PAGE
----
The social and economic gains of cycling (and losses of driving a car)

Widely reported in the bike-news media is the recent Bicycle Account, a bi-annual report produced by the City of Copenhagen, Denmark. Inside this report is an interesting and somewhat startling set of numbers regarding the social and economic benefits of cycling:

When all these factors are added together the net social gain is DKK 1.22 per cycled kilometer. For purposes of comparison there is a net social loss of DKK 0.69 per kilometer driven by car.

Take a look at the League of American Bicyclists account by clicking here, where they discuss some of the particulars, or the Grist article that delves into what these numbers actually mean for the city.

Business Insider did a little math, and came up with some figures for the U.S. —

If the same rate of Americans commuted by bike as our friends in Copenhagen (35 percent), we’d have more than 109 million cyclists on the road.

At $0.42 earned for every mile biked, that means we’d contribute $46 million to the economy each day and nearly $17 billion in a year, most of which would be funneled back into the health industry.

Take a look at their full report by clicking here.


  1. BluesCat

    Unfortunately, that math gets too complicated for certain politicians in Washington, DC. 🙁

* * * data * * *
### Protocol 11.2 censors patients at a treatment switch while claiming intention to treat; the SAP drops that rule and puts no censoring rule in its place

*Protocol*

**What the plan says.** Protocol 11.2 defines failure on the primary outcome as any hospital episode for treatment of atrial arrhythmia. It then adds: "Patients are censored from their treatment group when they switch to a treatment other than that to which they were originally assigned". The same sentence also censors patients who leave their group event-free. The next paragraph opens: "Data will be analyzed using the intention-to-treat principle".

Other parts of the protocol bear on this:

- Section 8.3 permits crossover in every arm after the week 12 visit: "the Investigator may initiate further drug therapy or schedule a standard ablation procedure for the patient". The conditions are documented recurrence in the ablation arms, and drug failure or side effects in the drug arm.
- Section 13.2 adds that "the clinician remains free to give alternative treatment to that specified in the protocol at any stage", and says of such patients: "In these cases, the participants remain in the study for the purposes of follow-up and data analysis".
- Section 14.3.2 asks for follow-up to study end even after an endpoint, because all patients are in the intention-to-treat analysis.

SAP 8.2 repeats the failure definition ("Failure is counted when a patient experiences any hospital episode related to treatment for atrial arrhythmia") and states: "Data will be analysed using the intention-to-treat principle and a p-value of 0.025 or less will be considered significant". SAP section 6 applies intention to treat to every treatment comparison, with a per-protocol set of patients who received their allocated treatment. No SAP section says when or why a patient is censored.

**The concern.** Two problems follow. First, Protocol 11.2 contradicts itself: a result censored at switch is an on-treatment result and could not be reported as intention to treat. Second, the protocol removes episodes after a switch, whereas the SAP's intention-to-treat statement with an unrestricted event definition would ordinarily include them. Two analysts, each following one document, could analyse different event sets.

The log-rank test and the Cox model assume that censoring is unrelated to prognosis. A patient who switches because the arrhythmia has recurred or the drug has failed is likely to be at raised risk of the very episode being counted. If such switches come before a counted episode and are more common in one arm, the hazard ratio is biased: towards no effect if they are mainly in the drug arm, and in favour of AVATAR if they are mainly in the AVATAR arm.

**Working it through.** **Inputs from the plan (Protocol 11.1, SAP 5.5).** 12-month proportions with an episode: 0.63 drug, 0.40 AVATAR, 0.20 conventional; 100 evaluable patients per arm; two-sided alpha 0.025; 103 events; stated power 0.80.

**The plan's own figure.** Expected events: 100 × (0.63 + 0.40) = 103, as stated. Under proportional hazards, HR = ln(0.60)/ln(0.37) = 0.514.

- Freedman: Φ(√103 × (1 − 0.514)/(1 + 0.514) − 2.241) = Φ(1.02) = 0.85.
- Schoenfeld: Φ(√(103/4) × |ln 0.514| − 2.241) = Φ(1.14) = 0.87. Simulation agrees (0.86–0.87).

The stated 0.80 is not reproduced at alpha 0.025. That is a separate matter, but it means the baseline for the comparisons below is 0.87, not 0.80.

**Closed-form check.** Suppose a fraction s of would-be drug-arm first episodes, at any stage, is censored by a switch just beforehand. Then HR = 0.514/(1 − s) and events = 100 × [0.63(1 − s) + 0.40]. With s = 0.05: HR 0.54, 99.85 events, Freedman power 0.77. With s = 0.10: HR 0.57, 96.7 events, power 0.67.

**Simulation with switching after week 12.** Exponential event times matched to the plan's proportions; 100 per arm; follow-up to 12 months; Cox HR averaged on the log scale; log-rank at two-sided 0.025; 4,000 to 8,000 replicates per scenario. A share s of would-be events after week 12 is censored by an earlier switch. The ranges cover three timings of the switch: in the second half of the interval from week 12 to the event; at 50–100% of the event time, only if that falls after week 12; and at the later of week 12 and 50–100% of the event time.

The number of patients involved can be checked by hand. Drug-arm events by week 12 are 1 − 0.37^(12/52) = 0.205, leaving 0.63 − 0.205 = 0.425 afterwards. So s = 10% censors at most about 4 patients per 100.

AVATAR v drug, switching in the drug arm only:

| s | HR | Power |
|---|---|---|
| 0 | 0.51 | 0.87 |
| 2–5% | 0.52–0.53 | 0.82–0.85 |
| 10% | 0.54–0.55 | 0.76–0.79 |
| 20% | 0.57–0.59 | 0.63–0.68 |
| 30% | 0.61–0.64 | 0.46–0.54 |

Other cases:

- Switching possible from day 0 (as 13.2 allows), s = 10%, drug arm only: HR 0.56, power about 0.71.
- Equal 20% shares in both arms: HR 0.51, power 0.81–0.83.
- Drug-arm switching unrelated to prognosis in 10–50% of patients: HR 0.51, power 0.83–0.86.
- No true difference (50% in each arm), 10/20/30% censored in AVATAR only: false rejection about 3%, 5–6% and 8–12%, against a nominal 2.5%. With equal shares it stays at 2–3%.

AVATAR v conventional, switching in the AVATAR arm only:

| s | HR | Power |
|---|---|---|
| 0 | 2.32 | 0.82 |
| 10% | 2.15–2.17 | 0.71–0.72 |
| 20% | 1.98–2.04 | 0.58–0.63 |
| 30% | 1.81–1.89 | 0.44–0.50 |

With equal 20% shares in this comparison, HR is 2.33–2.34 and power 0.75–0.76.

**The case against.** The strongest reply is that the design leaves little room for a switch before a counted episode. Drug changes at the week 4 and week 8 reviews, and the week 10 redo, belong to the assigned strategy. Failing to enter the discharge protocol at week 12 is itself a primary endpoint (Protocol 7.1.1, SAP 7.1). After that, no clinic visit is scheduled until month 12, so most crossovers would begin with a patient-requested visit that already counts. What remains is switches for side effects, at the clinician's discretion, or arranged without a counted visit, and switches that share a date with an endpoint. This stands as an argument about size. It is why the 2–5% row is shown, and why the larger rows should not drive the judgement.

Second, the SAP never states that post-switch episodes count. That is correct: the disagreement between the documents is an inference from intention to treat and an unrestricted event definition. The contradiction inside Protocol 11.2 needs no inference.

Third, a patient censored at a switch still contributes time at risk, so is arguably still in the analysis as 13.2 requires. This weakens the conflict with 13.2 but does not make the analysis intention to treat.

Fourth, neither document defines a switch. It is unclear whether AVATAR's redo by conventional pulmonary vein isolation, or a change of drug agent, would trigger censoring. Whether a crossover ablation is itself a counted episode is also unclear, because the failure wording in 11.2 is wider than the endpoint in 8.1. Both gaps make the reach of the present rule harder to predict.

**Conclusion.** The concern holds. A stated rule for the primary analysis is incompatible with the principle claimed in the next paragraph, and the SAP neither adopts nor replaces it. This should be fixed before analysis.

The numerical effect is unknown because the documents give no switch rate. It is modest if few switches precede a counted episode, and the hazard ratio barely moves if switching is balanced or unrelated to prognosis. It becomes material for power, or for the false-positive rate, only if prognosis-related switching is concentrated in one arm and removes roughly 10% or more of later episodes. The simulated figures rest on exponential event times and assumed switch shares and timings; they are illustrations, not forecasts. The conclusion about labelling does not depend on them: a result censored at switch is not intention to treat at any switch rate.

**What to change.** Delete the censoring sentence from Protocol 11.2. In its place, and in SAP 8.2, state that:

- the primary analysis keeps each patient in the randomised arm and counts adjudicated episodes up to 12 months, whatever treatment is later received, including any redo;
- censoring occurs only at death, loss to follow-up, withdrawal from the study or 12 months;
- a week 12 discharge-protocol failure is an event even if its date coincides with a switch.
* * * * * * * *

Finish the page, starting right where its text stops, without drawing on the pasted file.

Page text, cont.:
2. Iron_Man

    The cyclist in me just wants this to be so right on. The libertarian in me is highly suspicious that this study didn’t come with a huge degree of confirmation bias. I highly doubt a study that compares the social costs of driving, paid for by a society that places a VAT of 25% and a registration tax of 105% or 180% (depending on value) is going to be terribly objective concerning the economic gains, both real and potential, of the automobile. It’s certainly not going to be directly translatable into US dollars with simple currency and distance conversions–even without the heavy auto taxation issue. Still, it’s a fun read.

  3. Mir.I.Am

    Math is not my strong point – but it seems like what they are trying to “report” is that cycling makes people happy… I don’t need official DKKs and percentages to know that it’s TRUE for me!

  4. Matt

    Here’s an excerpt on what they’re actually measuring:

    A number of factors are included in the equation such as transport costs, security, comfort, branding/tourism, transport times and health.

    That seems pretty tangible to me.

  5. Guy

    I don’t do numbers. Bicycling makes me happy all the way around.

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